The intensity of extreme droughts and rainfall has increased “sharp” over the past 20 years, according to a study published Monday in the journal Nature Water. These are not just extreme weather events, they lead to extremes such as crop failures, damage to infrastructure, even humanitarian crises and conflicts.
The big picture on water comes from data from a pair of satellites called GRACE, or Gravity Recovery and Climate Experiment, which were used to measure changes in the Earth’s water storage – the sum of all water on and in the land, including groundwater, surface water, ice and snow .
“It’s incredible that we can now monitor the pulse of continental water from space,” said Park Williams, a bioclimatologist at the University of California, Los Angeles, who was not involved in the study.
“I have a feeling that when future generations look back and try to determine when humanity really began to understand the planet as a whole, this will be one of the highlighted studies,” he said.
The researchers say the data confirms that both the frequency and intensity of rainfall and droughts are increasing due to the burning of fossil fuels and other human activities that release greenhouse gases.
“I was surprised to see how well global intensity correlated with global mean temperatures,” said Matthew Rodell, study author and associate director of Earth Sciences for Hydrosphere, Biosphere and Geophysics at NASA Goddard Space Flight Center.
The strong connection between these climate extremes and rising global average temperatures means that ongoing global warming will lead to more droughts and rainstorms that are worse in many ways – more frequent, more severe, longer and bigger.
Researchers looked at 1,056 events from 2002 to 2021 using a novel algorithm that identifies where land is much wetter or drier than normal.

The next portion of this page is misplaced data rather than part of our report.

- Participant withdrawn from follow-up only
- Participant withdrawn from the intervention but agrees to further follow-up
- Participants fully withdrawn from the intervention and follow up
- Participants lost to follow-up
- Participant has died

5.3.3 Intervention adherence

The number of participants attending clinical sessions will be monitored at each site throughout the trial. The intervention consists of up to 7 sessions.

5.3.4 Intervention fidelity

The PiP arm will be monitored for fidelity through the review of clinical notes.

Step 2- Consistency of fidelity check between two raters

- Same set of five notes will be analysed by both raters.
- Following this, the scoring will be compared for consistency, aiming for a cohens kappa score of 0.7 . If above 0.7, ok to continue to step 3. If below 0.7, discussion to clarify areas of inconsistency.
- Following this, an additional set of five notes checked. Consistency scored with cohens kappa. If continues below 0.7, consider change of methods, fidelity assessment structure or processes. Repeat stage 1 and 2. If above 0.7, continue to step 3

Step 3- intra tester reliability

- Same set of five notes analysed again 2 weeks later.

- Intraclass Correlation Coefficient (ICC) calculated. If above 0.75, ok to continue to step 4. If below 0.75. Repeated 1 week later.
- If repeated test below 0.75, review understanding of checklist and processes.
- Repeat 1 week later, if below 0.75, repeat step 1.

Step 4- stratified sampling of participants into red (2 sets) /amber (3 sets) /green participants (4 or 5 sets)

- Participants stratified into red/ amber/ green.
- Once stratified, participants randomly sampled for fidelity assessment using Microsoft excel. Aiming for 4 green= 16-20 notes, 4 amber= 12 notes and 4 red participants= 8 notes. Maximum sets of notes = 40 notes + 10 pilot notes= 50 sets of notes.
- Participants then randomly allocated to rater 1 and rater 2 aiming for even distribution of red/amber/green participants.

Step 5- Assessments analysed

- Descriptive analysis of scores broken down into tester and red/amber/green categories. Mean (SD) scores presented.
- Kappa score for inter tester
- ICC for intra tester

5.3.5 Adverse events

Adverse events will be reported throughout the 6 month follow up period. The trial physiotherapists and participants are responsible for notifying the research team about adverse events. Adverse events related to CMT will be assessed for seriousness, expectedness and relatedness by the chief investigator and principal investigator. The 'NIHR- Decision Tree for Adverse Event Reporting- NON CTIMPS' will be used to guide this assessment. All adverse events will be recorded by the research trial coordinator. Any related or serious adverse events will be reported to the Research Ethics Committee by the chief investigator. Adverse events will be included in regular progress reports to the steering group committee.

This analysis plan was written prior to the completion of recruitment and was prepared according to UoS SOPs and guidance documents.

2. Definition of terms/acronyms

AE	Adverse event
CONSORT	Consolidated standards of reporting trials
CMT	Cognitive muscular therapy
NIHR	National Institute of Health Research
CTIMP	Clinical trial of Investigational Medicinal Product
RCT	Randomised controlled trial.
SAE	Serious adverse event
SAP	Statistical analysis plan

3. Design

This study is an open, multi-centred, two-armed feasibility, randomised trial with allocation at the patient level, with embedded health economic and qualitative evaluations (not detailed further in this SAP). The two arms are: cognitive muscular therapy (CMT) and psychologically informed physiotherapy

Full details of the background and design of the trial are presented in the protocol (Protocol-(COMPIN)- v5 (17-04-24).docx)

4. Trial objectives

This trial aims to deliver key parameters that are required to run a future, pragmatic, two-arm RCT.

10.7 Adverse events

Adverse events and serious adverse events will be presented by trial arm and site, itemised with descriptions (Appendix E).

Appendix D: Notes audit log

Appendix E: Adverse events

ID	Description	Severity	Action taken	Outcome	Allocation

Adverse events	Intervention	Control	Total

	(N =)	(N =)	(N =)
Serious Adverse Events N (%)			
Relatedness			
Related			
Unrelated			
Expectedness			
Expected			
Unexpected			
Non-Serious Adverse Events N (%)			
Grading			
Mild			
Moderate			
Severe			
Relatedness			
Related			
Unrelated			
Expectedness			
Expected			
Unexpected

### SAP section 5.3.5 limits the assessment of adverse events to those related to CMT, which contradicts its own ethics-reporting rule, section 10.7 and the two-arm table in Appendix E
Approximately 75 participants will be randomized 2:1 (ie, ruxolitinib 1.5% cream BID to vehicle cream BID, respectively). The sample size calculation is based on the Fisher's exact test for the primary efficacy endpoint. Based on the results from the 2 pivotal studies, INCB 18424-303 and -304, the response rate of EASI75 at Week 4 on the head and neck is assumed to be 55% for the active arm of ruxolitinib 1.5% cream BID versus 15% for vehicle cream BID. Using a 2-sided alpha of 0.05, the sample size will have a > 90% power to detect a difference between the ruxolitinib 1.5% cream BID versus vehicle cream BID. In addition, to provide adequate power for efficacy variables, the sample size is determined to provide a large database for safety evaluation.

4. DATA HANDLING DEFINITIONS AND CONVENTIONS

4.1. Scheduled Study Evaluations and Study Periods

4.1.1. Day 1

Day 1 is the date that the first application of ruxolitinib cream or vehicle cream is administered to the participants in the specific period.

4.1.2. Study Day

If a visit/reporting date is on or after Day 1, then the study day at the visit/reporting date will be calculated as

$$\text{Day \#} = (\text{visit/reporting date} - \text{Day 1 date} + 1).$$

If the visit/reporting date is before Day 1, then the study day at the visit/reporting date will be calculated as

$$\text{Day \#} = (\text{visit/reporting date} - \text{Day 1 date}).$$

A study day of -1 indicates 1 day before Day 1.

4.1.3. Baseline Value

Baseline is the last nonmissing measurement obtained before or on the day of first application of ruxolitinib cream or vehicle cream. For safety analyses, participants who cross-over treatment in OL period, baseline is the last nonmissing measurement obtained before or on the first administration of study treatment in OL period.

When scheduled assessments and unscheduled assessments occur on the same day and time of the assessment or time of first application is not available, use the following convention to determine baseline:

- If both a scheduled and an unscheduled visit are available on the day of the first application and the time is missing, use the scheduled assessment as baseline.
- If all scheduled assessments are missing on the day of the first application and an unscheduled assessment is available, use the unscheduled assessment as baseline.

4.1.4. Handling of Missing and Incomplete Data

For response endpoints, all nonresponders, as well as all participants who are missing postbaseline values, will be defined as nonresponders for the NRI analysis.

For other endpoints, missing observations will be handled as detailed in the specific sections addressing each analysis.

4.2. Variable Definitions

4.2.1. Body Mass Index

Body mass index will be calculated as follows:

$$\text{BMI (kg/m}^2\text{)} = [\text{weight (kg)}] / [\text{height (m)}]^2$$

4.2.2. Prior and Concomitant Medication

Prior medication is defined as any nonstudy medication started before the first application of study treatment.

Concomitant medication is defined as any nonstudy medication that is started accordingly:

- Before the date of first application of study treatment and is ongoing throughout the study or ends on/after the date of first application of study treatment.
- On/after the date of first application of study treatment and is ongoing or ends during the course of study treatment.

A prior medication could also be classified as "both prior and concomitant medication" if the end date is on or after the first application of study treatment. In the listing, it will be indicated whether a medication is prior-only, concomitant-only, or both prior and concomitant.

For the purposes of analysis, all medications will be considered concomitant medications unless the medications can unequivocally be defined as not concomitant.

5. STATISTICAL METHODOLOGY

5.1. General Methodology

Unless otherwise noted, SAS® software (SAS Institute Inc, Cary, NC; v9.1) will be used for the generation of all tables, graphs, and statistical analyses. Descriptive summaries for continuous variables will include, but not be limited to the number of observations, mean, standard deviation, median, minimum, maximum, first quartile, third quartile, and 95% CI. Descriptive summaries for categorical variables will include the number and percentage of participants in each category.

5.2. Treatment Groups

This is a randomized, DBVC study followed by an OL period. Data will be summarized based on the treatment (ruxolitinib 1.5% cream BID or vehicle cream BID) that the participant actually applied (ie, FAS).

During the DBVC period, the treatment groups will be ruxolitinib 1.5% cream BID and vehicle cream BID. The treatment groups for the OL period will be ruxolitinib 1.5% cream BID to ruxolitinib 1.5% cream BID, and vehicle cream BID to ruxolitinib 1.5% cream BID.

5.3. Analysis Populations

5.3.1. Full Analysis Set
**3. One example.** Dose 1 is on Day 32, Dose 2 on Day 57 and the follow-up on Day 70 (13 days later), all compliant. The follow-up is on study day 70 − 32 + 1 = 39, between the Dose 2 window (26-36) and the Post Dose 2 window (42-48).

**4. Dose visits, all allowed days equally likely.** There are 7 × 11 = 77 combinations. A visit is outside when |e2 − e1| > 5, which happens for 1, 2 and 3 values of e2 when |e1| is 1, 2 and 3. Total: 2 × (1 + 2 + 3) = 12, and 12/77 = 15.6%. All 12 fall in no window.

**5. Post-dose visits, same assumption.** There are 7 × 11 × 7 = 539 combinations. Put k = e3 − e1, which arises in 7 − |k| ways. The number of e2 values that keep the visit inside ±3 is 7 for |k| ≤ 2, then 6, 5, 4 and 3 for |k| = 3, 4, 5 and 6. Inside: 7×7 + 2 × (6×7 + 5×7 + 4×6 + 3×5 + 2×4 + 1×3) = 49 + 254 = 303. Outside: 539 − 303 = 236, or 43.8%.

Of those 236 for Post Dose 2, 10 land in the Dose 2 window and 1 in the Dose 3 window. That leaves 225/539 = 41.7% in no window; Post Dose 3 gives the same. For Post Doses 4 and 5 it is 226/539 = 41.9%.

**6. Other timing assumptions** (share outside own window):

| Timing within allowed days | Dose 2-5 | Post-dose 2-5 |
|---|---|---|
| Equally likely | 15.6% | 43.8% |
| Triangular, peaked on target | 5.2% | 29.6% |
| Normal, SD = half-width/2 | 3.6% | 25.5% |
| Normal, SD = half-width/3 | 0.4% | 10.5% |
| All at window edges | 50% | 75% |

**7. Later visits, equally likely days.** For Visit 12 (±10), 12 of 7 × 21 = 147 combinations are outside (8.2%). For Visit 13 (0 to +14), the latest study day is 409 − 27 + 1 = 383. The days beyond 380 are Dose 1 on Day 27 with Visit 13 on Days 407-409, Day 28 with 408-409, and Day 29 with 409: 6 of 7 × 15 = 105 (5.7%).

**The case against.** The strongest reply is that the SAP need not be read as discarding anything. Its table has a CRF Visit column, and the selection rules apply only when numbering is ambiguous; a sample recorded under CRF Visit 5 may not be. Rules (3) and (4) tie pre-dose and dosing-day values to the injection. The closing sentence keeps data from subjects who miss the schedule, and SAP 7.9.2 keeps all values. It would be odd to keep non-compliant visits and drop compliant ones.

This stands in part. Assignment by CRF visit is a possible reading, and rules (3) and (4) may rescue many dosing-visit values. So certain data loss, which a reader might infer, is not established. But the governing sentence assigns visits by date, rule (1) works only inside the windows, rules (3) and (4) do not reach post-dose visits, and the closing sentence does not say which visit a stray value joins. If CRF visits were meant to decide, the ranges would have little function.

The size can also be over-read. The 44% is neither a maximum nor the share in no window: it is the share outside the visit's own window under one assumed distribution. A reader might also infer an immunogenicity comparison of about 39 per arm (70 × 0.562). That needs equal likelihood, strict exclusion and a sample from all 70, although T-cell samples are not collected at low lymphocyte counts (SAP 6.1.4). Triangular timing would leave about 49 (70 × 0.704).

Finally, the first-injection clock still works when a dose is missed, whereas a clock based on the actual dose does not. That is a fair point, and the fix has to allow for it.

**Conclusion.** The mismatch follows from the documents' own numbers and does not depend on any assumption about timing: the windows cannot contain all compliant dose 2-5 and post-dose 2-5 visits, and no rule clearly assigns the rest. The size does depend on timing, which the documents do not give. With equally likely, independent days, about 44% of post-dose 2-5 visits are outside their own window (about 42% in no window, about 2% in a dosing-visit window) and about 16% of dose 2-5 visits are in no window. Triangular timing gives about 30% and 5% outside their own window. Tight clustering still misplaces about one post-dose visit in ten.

This showed that the most extreme rains in sub-Saharan Africa would continue to occur at least until December 2021, when the data ended. The precipitation extremes also occurred in central and eastern North America in 2018–2021 and in Australia in 2011–2012.
The most intense droughts were record-breaking in northeastern South America from 2015-2016; an event in the Cerrado region of Brazil that started in 2019 and is ongoing; and the ongoing drought in the American Southwest, which has caused dangerously low water levels in two of the largest US reservoirs, Lake Mead and Lake Powell. These remain low despite heavy rainfall this year.
Drought events exceeded heavy rain events by 10%. Their geographic extent and duration were similar.
A warmer atmosphere increases the rate at which water evaporates during dry periods. It also holds more water vapor, leading to heavy rains.
The study found that infrastructures such as airports and sewage treatment plants, which are designed to withstand events that occur once every 100 years, are increasingly challenged as these extremes occur more frequently and with greater intensity.
“As we look ahead, in terms of water resource management and flood control, we should expect the wetter extremes to get wetter and the dry extremes to get drier,” said Richard Seager, a climate scientist at the Lamont Doherty Earth Observatory at Columbia University who was not involved in the study.
Seager said it’s a mistake to assume that future wet and dry extremes can be managed just as they have in the past because “everything on both ends of the dry-wet spectrum is amplified.”
According to the US National Integrated Drought Information System, 20% of annual economic losses from extreme weather events in the US are due to floods and droughts.
A drastic alternation between extreme drought and unprecedented flooding, dubbed “whiplash,” is becoming increasingly common in some regions.
Water scarcity is expected to severely impact poor, disenfranchised communities, as well as ecosystems that have been underfunded and exploited.
For example, the United Nations has said Somalia is experiencing its longest and most severe drought, an event that has caused the deaths of millions of livestock and widespread starvation. Venezuela, a country grappling with political and economic crises for years, resorted to nationwide power outages in April 2016 due to drought conditions affecting the water levels of the Guri Dam.
As solutions, using flood waters to replenish depleted aquifers and improving the health of agricultural soils so they can better absorb water and store more carbon are just a few methods that could improve water resilience in a warming world, states in the study.
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